Curries like mother used to make
• Nissi Jordan brings Indian cuisine to Alva
April 2, 2021
Growing up in India, Nissi Jordan says cooking was always a part of daily life. Making curries and other Indian dishes provides a connection with her family who are now far away while she lives in Alva.
"The oldest memory I have of observing someone cooking would be back when I still lived in India, watching my mom making Chappathi (similar to homemade naan) for each meal," said Jordan. Chappathi (which may be spelled several different ways) is an unleavened flatbread.
"I believe Chappathi is also one of the first Indian dishes that I helped my mom cook in the kitchen. I must have been six or seven years old. I remember it soon became the task appointed to me for making Chappathi as dinner time approached," she said.
"My dad and my older sister also played a part in my culinary ventures. I still remember my sister saying to me as we made fried Kerala beef, 'the more the ginger, the better the dish.'"
Jordan soon began cooking meals for her family of six. "Every Saturday morning, I would make pancakes, shower them in butter and take it to my parents in bed. I would save the remainder for my sisters as they had a habit of sleeping in," she said. "After I served my parents, I remember and brother and me eating pancakes and watching Saturday morning cartoons."
As a child, Jordan watched her dad plant fresh herbs in his garden and using those as ingredients when cooking. "I believe it instilled a behavior in me of putting in the extra effort to cook an excellent dish from start to finish. It also planted the seed in my cooking to try to use the freshest ingredients whenever cooking," Jordan said.
"As I got older, I would cook and bake for my family and friends at church regularly. It was not until I left home for college that I began cooking more Indian food. I missed being away from my family terribly so cooking my mom's recipe almost felt as if I had a piece of my family with me."
It was while she was at Southern Nazarene University that Nissi met her future husband, Blake Jordan of Alva. "I am pretty sure I won Blake's heart after he tried my Butter Chicken. I remember there was a time he would request it weekly and also for his birthday dinners.
"I was very fearful when we first started dating that he would not like Indian food because cooking it and enjoying it is such a big part of who I am. So I loved that he loved it as much as I did. Blake is the one who motivated me to start serving my curry to the community. He is truly my biggest supporter.
"For years I have had a dream to start a small shop featuring my curry and dessert. Blake and I decided to try and get an idea of how the community would respond to a not-so-typical cuisine."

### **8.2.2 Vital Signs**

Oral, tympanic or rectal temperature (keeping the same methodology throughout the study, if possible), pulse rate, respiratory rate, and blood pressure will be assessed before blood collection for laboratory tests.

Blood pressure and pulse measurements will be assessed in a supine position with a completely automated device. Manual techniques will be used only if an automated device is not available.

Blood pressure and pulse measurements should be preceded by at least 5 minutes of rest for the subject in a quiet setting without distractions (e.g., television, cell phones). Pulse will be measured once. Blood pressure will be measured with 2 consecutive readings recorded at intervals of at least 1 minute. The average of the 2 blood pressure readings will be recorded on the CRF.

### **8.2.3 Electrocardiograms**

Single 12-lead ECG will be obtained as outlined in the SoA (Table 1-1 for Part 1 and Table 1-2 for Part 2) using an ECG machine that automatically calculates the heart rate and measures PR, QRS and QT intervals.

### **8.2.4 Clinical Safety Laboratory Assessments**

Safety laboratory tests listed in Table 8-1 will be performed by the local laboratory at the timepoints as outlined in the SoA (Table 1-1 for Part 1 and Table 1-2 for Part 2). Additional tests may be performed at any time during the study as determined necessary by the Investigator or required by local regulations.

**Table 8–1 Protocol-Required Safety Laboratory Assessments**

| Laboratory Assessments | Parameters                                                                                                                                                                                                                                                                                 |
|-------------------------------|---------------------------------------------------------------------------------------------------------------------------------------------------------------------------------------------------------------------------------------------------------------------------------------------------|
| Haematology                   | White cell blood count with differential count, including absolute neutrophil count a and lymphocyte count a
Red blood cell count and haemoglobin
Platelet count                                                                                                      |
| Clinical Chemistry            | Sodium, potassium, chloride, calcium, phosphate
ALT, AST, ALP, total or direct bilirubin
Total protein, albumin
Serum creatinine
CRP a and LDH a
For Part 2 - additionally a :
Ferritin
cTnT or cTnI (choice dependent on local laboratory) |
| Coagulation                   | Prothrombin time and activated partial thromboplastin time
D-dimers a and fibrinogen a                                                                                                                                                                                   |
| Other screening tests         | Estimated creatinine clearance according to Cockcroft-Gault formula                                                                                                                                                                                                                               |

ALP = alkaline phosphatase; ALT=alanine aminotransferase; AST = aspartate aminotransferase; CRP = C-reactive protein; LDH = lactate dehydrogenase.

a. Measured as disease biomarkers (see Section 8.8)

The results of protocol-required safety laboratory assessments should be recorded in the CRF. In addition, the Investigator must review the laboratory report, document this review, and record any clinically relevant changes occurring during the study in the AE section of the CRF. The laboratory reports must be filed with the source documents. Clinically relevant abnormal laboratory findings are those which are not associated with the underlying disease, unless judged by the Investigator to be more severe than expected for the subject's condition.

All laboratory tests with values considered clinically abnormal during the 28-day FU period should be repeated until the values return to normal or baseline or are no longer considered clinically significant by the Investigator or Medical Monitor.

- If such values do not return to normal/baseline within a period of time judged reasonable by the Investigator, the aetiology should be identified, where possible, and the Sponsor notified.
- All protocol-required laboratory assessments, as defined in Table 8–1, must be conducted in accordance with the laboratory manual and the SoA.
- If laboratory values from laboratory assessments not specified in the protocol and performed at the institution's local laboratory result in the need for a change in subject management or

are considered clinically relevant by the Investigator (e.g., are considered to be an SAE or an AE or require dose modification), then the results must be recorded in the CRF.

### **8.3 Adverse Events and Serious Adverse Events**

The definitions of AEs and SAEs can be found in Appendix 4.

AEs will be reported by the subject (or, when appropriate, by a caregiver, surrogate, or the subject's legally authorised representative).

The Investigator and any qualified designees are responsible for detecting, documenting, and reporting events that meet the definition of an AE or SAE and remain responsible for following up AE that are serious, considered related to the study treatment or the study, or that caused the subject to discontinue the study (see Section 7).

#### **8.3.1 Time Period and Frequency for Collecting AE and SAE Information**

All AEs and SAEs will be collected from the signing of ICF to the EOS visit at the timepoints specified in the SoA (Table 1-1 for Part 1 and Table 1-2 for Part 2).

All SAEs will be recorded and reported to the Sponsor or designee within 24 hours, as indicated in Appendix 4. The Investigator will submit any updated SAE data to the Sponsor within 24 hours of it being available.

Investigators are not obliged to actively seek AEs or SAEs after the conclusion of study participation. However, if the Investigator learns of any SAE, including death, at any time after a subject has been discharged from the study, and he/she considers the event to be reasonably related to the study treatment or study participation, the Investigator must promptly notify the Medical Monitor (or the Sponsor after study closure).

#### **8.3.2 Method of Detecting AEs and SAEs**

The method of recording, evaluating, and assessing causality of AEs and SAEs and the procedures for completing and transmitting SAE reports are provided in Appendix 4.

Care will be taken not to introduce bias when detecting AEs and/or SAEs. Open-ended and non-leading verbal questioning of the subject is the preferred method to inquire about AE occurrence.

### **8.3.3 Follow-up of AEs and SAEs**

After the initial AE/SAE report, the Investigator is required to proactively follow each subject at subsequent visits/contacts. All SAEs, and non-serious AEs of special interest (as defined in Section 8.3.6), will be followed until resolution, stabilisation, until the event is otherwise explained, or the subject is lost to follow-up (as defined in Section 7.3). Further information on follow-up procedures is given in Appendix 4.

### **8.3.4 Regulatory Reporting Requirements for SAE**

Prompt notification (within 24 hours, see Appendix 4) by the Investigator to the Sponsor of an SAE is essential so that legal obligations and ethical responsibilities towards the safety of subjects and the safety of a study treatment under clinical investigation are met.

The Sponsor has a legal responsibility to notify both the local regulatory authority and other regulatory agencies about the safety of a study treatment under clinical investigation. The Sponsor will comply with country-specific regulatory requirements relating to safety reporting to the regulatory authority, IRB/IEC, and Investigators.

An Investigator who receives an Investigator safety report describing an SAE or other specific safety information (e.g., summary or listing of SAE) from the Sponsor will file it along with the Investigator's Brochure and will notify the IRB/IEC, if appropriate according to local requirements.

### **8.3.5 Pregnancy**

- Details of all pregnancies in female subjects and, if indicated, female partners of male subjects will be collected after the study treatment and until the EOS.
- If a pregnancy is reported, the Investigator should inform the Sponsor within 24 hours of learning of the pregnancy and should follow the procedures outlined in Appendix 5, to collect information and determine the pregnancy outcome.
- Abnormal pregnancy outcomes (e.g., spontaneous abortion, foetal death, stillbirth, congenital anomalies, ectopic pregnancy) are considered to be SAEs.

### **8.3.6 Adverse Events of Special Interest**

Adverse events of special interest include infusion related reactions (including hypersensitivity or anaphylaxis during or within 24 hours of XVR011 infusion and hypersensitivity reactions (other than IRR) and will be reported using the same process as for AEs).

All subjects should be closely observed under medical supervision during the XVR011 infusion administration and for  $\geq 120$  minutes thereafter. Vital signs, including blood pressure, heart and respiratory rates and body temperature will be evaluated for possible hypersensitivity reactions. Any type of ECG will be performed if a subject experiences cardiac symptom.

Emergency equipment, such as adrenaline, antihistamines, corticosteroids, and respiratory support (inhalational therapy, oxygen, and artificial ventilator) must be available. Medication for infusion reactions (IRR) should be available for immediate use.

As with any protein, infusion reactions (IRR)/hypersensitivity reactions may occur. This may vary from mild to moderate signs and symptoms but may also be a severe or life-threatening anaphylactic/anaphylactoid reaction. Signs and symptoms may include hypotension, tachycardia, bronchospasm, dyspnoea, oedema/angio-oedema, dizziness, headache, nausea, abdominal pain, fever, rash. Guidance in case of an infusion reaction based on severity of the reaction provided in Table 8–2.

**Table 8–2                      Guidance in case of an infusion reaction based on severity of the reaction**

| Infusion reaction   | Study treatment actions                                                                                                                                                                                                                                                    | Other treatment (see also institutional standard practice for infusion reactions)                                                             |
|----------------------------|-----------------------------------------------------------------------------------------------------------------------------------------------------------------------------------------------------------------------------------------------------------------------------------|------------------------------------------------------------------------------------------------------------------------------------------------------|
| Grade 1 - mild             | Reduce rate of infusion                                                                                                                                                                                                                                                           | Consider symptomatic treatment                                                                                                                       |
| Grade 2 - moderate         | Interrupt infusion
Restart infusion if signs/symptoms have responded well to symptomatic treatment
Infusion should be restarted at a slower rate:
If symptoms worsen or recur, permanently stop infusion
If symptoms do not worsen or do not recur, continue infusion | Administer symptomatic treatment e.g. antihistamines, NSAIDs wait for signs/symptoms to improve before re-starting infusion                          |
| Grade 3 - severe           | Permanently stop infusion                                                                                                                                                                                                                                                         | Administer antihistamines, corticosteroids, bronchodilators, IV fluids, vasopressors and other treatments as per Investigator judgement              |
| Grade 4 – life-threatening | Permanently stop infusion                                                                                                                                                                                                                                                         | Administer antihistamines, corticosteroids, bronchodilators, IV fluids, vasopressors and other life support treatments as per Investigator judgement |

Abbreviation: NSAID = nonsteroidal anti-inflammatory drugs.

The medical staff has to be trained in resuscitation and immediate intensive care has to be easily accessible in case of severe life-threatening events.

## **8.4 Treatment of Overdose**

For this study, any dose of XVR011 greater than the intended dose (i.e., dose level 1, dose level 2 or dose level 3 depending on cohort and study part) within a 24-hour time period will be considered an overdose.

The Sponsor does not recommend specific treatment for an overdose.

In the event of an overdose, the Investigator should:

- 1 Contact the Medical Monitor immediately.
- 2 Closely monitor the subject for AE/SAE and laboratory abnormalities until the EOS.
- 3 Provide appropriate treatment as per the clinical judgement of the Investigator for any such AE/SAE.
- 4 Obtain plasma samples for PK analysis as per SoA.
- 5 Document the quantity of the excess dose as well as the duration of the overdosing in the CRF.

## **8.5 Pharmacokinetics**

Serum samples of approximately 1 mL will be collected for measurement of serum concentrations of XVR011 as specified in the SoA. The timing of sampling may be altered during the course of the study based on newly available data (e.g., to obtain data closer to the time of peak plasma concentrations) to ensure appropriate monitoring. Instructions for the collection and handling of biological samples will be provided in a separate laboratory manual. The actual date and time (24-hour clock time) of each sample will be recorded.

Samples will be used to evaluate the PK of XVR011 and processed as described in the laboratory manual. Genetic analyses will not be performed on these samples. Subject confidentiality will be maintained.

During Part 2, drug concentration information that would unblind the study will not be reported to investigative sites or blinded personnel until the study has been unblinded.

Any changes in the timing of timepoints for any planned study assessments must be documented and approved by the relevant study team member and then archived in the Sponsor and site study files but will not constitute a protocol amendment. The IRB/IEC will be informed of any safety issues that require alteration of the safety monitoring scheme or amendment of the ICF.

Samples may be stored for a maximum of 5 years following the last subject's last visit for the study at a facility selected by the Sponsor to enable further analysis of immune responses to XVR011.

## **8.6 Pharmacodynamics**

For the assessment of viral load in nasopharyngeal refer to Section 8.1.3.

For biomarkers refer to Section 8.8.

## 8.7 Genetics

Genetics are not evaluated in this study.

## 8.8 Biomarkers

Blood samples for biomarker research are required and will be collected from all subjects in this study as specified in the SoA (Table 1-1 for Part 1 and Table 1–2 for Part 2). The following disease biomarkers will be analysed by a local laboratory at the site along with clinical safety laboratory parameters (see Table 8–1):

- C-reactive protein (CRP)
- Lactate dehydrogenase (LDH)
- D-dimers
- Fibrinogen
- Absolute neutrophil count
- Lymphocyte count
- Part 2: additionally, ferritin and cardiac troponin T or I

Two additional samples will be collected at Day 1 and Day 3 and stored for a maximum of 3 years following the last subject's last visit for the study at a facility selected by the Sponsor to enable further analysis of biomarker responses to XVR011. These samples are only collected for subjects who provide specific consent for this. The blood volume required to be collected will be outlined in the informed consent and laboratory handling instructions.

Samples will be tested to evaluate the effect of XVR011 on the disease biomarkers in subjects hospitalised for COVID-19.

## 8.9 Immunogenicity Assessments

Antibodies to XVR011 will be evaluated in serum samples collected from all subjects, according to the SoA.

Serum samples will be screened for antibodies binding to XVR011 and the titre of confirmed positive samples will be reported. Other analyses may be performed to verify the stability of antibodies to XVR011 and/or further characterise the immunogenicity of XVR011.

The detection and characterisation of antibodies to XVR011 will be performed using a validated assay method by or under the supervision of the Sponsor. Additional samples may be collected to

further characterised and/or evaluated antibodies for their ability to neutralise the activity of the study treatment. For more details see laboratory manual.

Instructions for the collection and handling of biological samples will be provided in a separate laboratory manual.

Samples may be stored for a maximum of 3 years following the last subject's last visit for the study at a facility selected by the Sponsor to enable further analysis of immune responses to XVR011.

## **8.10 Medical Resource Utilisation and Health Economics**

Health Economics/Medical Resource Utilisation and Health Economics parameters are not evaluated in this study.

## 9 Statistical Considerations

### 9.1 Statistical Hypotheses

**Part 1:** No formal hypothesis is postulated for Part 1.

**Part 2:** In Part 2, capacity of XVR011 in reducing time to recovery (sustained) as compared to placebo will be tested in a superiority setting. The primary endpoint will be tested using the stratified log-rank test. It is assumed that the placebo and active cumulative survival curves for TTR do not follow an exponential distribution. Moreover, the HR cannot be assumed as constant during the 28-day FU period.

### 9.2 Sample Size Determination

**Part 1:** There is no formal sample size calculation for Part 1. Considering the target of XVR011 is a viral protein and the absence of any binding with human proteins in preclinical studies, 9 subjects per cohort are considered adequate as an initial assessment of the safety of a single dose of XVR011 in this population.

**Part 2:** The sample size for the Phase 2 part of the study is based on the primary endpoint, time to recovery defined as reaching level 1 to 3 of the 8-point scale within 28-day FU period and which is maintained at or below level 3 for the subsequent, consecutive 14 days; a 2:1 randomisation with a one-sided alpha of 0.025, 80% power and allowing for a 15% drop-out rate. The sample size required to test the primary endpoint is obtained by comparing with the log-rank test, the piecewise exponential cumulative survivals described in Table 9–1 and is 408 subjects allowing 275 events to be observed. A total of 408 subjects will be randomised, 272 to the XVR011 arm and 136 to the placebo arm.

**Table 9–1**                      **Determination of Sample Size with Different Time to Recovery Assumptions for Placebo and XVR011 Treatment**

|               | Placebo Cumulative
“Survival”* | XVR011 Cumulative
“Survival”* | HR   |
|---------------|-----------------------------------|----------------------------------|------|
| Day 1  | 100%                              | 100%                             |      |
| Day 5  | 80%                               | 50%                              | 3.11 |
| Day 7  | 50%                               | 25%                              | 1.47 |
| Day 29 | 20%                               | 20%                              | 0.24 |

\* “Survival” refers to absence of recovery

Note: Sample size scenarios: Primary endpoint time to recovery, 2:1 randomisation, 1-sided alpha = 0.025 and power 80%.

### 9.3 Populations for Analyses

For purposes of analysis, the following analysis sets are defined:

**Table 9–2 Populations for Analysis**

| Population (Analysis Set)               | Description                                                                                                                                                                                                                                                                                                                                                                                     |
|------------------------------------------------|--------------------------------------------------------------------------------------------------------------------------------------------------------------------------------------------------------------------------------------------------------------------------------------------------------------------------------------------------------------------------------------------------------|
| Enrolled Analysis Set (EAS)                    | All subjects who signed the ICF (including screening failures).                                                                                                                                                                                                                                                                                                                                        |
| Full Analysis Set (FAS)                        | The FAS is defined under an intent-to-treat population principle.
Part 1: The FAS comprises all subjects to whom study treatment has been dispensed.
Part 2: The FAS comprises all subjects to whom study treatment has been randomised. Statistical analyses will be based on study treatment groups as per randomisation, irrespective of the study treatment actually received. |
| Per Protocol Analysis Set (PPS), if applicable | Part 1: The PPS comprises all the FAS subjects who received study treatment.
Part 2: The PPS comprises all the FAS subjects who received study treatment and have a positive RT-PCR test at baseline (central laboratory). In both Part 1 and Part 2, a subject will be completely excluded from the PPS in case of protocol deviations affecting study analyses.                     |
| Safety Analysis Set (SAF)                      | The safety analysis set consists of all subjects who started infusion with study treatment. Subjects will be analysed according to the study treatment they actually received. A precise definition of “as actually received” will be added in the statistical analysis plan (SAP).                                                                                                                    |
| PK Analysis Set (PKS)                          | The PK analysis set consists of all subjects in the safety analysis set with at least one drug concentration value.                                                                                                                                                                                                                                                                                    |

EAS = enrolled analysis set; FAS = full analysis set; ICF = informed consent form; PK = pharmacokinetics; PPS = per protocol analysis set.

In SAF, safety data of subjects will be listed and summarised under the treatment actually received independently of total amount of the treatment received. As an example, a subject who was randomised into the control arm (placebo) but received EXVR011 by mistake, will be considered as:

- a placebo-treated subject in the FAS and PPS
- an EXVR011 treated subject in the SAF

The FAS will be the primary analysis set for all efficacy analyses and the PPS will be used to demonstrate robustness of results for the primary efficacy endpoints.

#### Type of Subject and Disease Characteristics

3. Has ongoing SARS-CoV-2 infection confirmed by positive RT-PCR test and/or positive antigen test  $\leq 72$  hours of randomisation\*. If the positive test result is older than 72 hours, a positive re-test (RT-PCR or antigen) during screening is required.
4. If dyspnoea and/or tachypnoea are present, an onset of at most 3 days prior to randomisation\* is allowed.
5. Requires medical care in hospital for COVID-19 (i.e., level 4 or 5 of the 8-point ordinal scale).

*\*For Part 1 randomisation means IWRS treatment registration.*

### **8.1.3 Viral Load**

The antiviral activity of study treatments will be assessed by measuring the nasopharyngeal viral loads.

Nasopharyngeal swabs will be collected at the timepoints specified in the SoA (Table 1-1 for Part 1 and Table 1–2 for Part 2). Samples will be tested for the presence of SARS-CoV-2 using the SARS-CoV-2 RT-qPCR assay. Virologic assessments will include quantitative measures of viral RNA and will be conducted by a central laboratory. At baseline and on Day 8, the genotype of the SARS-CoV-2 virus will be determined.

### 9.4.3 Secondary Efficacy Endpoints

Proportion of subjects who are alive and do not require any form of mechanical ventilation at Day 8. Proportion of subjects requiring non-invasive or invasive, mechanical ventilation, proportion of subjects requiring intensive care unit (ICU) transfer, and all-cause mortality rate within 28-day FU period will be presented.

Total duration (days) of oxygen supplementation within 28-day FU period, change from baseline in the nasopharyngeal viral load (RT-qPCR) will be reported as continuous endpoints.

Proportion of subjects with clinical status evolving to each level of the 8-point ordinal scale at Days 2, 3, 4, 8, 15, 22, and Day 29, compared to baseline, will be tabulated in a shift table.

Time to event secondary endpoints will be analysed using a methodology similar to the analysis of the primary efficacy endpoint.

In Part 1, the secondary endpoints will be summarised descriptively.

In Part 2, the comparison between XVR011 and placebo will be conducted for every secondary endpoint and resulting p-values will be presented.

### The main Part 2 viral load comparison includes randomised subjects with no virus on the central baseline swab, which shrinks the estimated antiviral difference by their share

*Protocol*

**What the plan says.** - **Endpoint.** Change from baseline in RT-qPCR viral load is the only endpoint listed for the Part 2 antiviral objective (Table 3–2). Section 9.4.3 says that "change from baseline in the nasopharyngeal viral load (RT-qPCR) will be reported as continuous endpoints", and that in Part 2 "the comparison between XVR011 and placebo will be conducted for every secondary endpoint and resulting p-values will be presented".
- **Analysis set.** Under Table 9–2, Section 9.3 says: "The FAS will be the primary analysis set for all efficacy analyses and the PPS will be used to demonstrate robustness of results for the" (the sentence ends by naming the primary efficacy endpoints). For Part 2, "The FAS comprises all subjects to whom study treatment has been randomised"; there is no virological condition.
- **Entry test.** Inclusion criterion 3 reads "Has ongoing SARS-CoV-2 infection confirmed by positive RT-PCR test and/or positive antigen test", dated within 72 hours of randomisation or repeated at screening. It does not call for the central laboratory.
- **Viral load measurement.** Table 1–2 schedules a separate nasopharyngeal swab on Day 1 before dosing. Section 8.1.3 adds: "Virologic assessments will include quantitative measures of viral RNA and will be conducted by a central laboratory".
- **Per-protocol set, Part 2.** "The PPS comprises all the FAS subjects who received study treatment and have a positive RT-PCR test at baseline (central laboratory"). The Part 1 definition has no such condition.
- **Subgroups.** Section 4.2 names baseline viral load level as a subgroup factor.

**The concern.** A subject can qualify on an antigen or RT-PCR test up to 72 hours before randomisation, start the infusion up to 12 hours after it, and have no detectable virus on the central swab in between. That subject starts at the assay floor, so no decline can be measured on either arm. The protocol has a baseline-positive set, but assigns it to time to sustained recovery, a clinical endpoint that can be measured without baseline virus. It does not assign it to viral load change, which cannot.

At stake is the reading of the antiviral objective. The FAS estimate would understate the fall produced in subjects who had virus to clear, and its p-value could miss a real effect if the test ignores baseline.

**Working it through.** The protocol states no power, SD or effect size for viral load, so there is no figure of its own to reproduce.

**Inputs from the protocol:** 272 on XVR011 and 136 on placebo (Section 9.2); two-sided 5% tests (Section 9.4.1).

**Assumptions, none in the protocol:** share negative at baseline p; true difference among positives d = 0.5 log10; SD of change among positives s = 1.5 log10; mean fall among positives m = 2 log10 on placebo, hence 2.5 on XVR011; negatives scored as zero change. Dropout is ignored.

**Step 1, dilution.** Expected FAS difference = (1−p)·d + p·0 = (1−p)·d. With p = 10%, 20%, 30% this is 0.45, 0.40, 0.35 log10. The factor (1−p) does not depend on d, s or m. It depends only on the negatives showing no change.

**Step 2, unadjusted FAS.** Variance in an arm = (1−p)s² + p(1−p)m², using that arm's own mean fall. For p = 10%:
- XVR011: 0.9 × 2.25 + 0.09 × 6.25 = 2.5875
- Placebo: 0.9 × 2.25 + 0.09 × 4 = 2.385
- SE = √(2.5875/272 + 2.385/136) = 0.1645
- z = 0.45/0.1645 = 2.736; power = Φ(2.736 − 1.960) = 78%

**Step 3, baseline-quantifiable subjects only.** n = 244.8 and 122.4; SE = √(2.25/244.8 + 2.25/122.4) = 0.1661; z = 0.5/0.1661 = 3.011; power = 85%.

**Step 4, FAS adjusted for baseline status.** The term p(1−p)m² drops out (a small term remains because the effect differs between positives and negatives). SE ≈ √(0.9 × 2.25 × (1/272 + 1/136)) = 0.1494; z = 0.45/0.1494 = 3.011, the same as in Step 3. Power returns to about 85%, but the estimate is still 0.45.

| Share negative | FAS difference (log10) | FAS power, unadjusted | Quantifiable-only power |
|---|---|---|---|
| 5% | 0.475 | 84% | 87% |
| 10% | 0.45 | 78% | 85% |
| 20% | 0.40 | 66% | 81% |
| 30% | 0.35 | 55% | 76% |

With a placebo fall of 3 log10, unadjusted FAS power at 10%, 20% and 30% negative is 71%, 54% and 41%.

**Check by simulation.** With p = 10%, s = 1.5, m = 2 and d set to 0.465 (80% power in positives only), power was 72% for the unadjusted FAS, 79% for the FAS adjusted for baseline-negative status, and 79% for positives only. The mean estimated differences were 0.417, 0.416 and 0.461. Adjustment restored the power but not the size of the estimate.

The couple began taking orders from Facebook and word of mouth to start. For about six months now, they've been serving carryout orders and have received great feedback.
Asked to describe some of her curries, Jordan says Palak Dal is one of the staples she grew up eating weekly. "It's a popular lentil and spinach recipe all across the different regions of India. The dish is cooked with garlic, onions, ginger, cumin and green chili peppers and traditionally served with warm chapatti, then poured over plain rice."
Jordan's next favorite dish is Butter Chicken, a classic North Indian recipe. "The chicken is marinated overnight and charred in butter before adding it to the Makhani (cream) sauce. Once the chicken is cooked, it is set aside to start the Makhani process. "Caramelized onions are a key ingredient for this recipe, which can be tedious but worth it," said Jordan. Next she adds roasted Garam Masala, which she makes fresh. Then she adds tomatoes and lets it simmer slowly. Finally she adds cream, honey and Methi leaves. After all the flavors soak in, she tops it with fresh cilantro. "Tastes heavenly," she comments.
Jordan believes her cooking is a mixture of north and south Indian cuisine. She was born and raised in the north, but her parents were born and grew up in south India. She was exposed to cuisine from both regions. In the north, beef was hardly ever used in cooking. But in south India, nothing is off-limits.
In an effort to stay authentic, Jordan makes all her curries from scratch using only fresh spices. "Every detail from how the onions and chili peppers are cut, the step-to-step detail of when to add and take away spices to produce the most delicious flavors, are very important to me, and I love everything about it," she said. "I can't wait to keep bringing more people together as they indulge with curry."
She is able to obtain some of her ingredients locally at Alva's Market, but a large majority of them have to be purchased online or in the spice markets of Oklahoma City. Jordan tries to find as much as possible locally. She buys local honey from Whittet's Market in Alva. Her husband loves gardening and is participating in the Alva Community Garden this year. She hopes they can plant some ginger and turmeric which she uses heavily in her curries.
Alva residents will have a chance to taste test Jordan's Curry Lovers recipes tonight (April 2) as she will be providing refreshments at the First Friday Art Walk. Stop by the Graceful Arts Gallery, 523 Barnes in Alva, between 6 and 8 p.m.
You can learn more about Jordan's cuisine on Facebook, just search for Curry Lovers. Her website is http://www.currylovers.us or you can call 405-872-6203.